Image credit: Imago
Venables had admired the style and tactical flexibility of the Dutch since he was a teenager and was obsessed with beating them at Euro 96. They had become a yardstick for the modern game in the mid-nineties after a brilliant young Ajax team toppled the mighty AC Milan in the Champions League final in Vienna in 1995. It was a victory that had seemed to broaden everyone’s horizons in the game and offer a glimpse at a new future for football. So, when England went 4-0 ahead after just over an hour at Wembley, it became one of the most pinch-me moments in English football history.
There are a number of popular myths about that day. Many involved on the English side say that they played a great Dutch team off the park, but that is an exaggeration. In terms of personnel a number of the Ajax alumni were missing through either injury or rows with the coach Gus Hiddink. England also counter-attacked to ruthless effect; the Netherlands had more possession, more shots on target and more corners, and cut England open several times without scoring. Whatever data you pull to interpret football however, only one statistic matters; England ultimately scored four to the Netherlands’ one, and secured their most famous victory for 30 years.
It was a goal from Shearer that defined a memorable evening. He had put England in front with a penalty in the first half, and effectively finished the match as a contest with England’s third of the night. Gascoigne burst into the Dutch penalty area after a one-two with Steve McManaman and laid the ball back to the edge of the box. Sheringham, who scored England’s goals either side of this one, faked to shoot before cushioning the ball across to Shearer at the very last second. Shearer duly stepped forth and smashed an unstoppable drive past Dutch goalkeeper Edwin van der Sar and high into the net.
The giddiness around Wembley that night was soon being matched across the rest of the country. Gascoigne’s goal against Scotland seemed to spark a chain reaction across England and Euro 96 was suddenly a riotous party, like an Anglo-Saxon offshoot of the Britpop and Cool Britannia movements sweeping the UK. Three Lions was everywhere, with the lyrics printed in the tabloids ahead of England games to get everyone up to speed. The euphoria and momentum around England’s run managed to gloss over a horrible performance by them in the quarterfinal against Spain. They were totally outplayed and just about survived Golden Goal extra-time before winning 4-2 on penalties. In a tournament characterised by individual catharsis, Stuart Pearce scored one of England’s kicks six years after missing in a World Cup semi-final against West Germany in Turin.
That secured another semi-final against the Germans, and the chance for redemption on a national level. In the thirty years of hurt since England had won their one and only international trophy, Germany, with their West prefix, had been personally responsible for some of its most scarring moments. Germany might now have unified, but this iteration was not as strong. Their captain Jurgen Klinsmann was missing through injury and they had lost several other players during the tournament. In what was surely the most expectant atmosphere ever felt at Wembley, Shearer latched on to a corner flicked on by Tony Adams to head England in front within three minutes. It really, really, really could happen.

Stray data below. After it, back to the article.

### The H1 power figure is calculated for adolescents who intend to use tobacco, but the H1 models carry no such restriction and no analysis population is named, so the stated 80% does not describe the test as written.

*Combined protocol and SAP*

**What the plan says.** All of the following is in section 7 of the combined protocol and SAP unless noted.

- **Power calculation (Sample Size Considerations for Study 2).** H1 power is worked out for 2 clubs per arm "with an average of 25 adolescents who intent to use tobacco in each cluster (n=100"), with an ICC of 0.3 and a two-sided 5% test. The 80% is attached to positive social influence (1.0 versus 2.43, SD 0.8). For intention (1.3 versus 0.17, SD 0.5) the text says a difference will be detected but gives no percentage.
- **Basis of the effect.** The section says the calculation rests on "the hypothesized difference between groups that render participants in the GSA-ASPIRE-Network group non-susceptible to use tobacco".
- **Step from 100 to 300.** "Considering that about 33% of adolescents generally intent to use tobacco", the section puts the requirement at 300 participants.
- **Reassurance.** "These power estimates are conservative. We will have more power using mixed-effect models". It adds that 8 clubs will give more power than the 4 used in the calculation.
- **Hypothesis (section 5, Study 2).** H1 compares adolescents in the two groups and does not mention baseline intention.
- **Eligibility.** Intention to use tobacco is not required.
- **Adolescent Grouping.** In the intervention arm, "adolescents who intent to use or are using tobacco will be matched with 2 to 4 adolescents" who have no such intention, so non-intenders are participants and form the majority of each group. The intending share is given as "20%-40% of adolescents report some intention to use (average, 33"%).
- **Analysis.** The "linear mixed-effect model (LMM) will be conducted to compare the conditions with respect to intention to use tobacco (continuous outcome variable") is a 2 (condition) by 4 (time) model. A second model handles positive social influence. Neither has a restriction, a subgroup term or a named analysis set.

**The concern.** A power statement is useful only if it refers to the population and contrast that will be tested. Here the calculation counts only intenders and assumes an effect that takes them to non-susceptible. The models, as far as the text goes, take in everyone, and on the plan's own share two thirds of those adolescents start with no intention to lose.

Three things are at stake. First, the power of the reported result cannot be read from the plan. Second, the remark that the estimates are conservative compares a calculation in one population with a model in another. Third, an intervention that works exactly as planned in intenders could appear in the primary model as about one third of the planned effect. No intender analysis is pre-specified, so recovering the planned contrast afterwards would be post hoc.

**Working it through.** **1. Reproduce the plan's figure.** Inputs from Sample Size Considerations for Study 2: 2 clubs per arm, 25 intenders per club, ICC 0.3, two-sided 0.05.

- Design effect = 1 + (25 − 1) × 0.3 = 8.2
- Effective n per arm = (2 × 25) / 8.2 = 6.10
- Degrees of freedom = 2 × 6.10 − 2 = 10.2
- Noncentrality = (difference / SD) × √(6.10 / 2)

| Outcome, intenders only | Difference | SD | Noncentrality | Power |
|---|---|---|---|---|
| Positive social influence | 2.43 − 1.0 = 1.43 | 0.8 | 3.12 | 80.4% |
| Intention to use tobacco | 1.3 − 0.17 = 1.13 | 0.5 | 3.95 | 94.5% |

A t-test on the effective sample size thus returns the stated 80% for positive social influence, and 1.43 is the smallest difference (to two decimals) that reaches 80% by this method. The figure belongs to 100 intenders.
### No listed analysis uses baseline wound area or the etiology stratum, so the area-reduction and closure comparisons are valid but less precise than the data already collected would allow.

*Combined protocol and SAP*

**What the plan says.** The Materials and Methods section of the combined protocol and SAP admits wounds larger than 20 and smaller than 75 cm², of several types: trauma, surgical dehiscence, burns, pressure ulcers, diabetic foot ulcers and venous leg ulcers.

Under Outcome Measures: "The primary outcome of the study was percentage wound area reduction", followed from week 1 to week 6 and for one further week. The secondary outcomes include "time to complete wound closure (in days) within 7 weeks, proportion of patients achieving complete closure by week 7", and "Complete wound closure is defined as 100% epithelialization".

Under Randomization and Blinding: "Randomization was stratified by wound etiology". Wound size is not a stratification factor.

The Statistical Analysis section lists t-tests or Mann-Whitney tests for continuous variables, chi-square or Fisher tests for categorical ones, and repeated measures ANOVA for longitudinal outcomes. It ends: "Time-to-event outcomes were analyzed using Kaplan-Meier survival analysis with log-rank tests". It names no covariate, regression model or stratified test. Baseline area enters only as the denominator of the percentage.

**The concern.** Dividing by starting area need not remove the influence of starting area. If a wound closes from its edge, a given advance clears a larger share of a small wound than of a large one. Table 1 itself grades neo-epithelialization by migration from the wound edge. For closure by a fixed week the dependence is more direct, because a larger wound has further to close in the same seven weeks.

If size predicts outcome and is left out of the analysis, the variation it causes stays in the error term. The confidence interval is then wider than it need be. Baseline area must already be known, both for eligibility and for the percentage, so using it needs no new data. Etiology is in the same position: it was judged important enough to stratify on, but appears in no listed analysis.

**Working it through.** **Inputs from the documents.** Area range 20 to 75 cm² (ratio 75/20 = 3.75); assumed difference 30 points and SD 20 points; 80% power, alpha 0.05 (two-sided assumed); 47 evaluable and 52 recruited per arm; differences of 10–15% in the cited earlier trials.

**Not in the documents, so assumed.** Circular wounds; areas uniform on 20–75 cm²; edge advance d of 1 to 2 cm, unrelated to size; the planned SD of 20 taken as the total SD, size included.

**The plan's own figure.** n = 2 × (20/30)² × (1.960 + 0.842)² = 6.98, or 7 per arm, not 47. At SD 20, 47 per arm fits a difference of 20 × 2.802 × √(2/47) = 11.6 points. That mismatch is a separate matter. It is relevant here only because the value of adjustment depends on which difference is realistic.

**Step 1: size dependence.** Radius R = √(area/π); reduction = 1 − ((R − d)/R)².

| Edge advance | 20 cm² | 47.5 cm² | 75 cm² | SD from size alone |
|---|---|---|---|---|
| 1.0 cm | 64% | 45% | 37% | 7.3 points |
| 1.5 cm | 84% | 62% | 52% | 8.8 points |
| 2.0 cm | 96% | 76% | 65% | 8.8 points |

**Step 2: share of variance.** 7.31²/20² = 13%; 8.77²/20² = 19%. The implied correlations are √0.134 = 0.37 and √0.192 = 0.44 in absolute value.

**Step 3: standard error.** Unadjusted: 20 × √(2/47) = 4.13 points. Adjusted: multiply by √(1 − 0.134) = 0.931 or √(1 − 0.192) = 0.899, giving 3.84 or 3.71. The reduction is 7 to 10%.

The same old story
Alan Shearer leaves the pitch after defeat to Germany
Image credit: Getty Images
The universal truth of football soon applied itself: German teams will always come back. Stefan Kuntz equalised 13 minutes later, and the two teams locked themselves into a high octane, high-quality match that is as epic as anything ever contested between the two. It went into Golden Goal extra-time, in which both teams could have settled it in a wonderfully open first 15 minutes. Given the final outcome England’s two big chances are laced with regret; Darren Anderton hit the post, and minutes later a bobbling Shearer cross was misjudged by Gascoigne, who lunged in and missed an open goal by millimetres.
It was a chance that needed a natural goal scorer to anticipate the German goalkeeper Andreas Kopke failing to get a hand on the cross as it moved through the six-yard box. "If it had been the other way round, my pass and Shearer in the box, we’d have been in the final,” said Gascoigne in Glorious. Instead the game went to penalties, and the full horror of Turin was revisited. Gareth Southgate missed in sudden death for England; Andreas Moller roofed his subsequent effort to put Germany into the final.